The script couldn't have been written better for Gunnedah as they celebrated their 40th anniversary, as, in front of a big crowd at Wolseley Oval, the Bulldogs barked their way to their first North West AFL premiership since 1991.
Having beaten five-times reigning champions New England three times in their preceding meetings, and dished out a 63 point thrashing in the major semi-final, there was an understandable air of optimism that the Bulldogs could break their premiership drought.
Comparable novices in the grand final environment, the Bulldogs showed little sign of being overwhelmed by the occasion, establishing a 16 point lead at the first break.
But as the saying goes you can never discount a champion side. The Nomads chipped away at their lead to trail by just a point heading into the final quarter, and then hit the front. The Bulldogs though never lost faith and on the back of some big plays form inspirational skipper Andrew George wrested the momentum back.
How much it meant was perhaps best illustrated by George, who was overcome by emotion as he and coach Greg Piggott accepted the silverware. The Bulldogs’ heart and soul, George was fittingly named the player of the grand final.
4. Boom time for Nick Kay
“I think it is going to be one of those experiences you’ll always remember,” Nick Kay.
Could there be any prouder moment as a parent than watching your child represent their country?
Tamworth’s Terrie and Paul Kay got that thrill in November when son Nick played for the Boomers in their FBI World Cup qualifier against Japan in Adelaide.
The Tamworth product had made his Boomers debut in Lebanon back in August in the FIBA Asia Cup.
Having been unable to get over there for that, Terrie said there was no way they were missing out again.
The pride she felt was obvious as she reflected on Nick’s ascension to the national team. Like many a sporting success story his is one of sacrifice and hard work.
The latter in Terrie’s opinion is probably one of his best attributes, one honed through years of being on the periphery of higher honours. As she told me he was a very late bloomer, not making a state side until he was top age 18s.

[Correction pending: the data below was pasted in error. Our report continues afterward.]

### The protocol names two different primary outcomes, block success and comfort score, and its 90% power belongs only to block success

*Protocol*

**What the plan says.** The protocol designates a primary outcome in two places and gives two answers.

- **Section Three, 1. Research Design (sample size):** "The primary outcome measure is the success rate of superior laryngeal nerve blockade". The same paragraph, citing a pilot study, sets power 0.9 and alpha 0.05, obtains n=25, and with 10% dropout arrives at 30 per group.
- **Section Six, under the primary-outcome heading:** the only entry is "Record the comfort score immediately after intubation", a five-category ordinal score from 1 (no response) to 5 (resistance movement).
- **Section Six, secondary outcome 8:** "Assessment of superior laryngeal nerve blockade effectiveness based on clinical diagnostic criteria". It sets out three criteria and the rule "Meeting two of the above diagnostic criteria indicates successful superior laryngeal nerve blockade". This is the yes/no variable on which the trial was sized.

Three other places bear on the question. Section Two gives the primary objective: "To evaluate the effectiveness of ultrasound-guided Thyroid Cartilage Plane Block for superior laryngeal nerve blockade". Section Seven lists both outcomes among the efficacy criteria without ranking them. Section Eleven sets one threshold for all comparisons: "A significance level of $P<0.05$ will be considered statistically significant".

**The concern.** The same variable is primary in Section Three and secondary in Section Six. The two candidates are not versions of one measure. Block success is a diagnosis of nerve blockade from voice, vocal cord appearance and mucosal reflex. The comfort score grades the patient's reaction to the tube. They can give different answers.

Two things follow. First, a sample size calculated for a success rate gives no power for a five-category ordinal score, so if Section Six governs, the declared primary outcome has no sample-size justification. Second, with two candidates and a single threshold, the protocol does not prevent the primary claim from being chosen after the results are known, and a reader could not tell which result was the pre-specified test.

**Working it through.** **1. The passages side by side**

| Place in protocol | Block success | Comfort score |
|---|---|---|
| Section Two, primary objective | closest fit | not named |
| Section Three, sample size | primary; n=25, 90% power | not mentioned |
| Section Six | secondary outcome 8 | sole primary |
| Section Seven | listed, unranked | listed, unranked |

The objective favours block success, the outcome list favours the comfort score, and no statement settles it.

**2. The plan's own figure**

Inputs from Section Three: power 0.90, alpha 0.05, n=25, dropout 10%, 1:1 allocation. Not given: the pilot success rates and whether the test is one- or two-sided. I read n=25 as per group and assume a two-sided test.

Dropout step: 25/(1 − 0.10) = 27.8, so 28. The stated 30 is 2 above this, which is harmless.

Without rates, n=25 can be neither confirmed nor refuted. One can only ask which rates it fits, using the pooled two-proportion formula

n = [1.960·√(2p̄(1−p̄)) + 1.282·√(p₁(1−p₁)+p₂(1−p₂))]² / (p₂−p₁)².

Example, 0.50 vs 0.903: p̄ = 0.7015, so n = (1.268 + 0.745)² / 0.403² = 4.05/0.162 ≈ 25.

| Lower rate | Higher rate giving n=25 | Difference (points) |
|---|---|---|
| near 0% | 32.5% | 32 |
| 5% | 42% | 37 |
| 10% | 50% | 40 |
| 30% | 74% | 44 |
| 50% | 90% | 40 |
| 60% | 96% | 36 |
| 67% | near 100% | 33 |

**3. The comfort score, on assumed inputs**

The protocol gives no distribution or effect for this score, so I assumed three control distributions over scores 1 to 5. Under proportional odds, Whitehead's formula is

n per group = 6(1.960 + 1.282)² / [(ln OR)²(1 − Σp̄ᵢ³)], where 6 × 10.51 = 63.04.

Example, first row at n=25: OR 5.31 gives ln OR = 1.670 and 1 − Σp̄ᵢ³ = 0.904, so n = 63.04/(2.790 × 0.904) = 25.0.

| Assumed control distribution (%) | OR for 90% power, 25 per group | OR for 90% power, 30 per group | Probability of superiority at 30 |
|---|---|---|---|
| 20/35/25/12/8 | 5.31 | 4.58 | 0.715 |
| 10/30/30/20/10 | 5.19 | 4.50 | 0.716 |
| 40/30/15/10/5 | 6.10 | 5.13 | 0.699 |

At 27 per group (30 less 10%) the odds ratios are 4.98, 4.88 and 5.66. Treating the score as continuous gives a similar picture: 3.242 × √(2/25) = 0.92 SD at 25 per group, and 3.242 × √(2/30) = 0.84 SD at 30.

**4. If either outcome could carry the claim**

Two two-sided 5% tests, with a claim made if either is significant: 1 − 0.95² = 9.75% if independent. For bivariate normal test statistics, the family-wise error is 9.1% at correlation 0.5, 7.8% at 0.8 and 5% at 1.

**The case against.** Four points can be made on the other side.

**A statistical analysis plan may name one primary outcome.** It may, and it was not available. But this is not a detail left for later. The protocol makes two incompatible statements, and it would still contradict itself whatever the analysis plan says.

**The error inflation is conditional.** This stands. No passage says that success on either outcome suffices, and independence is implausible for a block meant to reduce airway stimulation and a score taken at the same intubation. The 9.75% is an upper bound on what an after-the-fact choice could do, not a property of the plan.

Kay’s excitement was equally palpable when I spoke to him before he jetted out to China to play Chinese Tapei.
RELATED STORY: Nick Kay plays first game for Australian on home soil
5. Central North vote yes to proposed joint competition
“This is a huge shift for rugby in our area but I think it’s a very positive path we’re going down,” Central North president Tony Byrnes.
As 2017 was drawing to a close the winds of change were blowing through the northern rugby landscape with first Central North and then New England voting to trial a joint competition in 2018 and 2019.
Twenty years in the making, as the comment was made, it is a ground-breaking decision. And did, I admit, come as a bit of a surprise given the reluctance in the past.
Back in 2004, only a couple of months after reporting on an historic grand final with Narrabri and Moree becoming the first joint champions, I was writing about New England having their pleas to join the Central North competition in 2005 rejected.
In 2005 a proposed competition was again on the table after, following the recommendations of the NSW Country Zone Boundary Review Committee, the NSW Country Rugby Union endorsed an amalgamation between the two zones to form a 14-team competition. But after backlash from Central North the proposal was quashed.
It hasn’t all been Central North, with New England in 2015 voting to not continue discussions about a joint competition for the 2017 season.
You got the sense then though that it wouldn’t be the last time it came up, and when both zones at their respective agm’s voted in favour of exploring a joint competition the wheels were set in motion.
How exactly all the pieces of the puzzle, so to speak, will fit together isn’t yet clear. There are still a lot of details to be hashed out.